Correcting Pixels for CTI in ACS’s WFC

Jay Anderson, jayander@stsci.edu

The harsh radiation environment of space takes a toll on charge-coupled-device (CCD) detectors. When cosmic rays (CRs)—high-energy protons, neutrons, and ions—impact CCDs, they frequently displace photoelectrons, causing the familiar trails in individual exposures.  Particularly energetic events can even displace silicon atoms and create permanent defects in the silicon lattice.  These defects cause two problems for astronomers.  The first is that they can generate short-circuits within pixels, such that the pixels fill with charge even when there are no photons present.  These are called “hot” or “warm” pixels (WPs).  Defects in the silicon lattice can also temporarily trap photoelectrons while the detector is being read out.  The result of this is charge-transfer inefficiency (CTI), which degrades the image quality.  This article reports recent progress that has been made in correcting CTI in the Wide Field Channel (WFC) of the Advanced Camera for Surveys (ACS).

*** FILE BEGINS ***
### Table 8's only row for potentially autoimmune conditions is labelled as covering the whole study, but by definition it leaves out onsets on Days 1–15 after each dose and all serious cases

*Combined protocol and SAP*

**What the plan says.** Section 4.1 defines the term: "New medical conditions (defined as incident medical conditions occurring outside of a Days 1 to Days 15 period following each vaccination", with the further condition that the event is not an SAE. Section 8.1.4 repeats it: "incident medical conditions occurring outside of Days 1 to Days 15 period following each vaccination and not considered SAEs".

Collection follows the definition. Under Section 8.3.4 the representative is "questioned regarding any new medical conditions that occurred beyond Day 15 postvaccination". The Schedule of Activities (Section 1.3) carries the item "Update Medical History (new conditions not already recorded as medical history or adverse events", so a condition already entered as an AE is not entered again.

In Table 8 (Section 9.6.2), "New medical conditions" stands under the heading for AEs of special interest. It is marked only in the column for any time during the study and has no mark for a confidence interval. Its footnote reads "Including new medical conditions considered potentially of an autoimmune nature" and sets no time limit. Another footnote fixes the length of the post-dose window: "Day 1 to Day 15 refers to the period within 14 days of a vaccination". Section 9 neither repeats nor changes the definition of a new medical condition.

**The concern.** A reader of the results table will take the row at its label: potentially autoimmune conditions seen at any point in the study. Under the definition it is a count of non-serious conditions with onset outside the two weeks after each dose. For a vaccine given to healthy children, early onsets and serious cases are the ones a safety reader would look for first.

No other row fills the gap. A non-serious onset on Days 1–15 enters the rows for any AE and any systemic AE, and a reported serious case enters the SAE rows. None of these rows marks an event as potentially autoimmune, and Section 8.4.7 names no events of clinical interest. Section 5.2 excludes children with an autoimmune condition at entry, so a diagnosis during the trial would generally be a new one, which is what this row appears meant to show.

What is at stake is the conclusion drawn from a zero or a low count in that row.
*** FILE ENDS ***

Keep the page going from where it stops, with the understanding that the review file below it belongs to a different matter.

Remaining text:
During an exposure, photons impact the detector and generate electrons via the photoelectric effect.  These electrons are collected within the pixel where they were created until it is time to read out the detector.  The detector is read out by shuffling the charge cloud for each pixel down the columns to the serial readout register, then across this register to the readout amplifier, where the charge in each pixel is measured one pixel at a time.  As a cloud of electrons is shuffled down the columns, it may encounter a defect in the silicon lattice, which can trap an electron temporarily.   By the time the trap releases the electron, the original pixel cloud may have already been shuffled several pixels downstream.  The result is that the electron gets released into another pixel, one located upstream from the original pixel.  The recorded image of the source is thus smeared out in the direction away from the serial register (Figure 1).